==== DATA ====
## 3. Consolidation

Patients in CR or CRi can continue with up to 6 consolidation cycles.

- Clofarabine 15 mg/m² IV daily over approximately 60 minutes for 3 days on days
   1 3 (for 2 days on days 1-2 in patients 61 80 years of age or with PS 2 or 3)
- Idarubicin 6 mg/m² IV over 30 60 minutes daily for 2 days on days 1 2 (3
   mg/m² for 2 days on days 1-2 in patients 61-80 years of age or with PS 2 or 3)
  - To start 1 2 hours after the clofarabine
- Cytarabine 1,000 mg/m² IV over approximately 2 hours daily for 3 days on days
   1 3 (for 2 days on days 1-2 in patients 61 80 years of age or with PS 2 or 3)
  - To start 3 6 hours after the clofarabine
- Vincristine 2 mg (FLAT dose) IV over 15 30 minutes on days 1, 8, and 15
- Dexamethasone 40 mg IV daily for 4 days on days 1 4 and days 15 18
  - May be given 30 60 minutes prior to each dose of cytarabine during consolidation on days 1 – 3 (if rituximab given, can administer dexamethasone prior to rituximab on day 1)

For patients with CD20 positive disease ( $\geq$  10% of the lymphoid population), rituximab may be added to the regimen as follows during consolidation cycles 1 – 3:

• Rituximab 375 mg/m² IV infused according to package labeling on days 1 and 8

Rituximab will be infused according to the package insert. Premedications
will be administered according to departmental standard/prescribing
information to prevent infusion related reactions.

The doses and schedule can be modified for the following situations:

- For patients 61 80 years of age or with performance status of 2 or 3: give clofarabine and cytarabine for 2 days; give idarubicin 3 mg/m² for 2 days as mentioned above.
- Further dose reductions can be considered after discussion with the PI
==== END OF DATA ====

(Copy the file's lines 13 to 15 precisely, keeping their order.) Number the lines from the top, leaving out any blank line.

  - May be given 30 60 minutes prior to each dose of cytarabine during consolidation on days 1 – 3 (if rituximab given, can administer dexamethasone prior to rituximab on day 1)

For patients with CD20 positive disease ( $\geq$  10% of the lymphoid population), rituximab may be added to the regimen as follows during consolidation cycles 1 – 3:

• Rituximab 375 mg/m² IV infused according to package labeling on days 1 and 8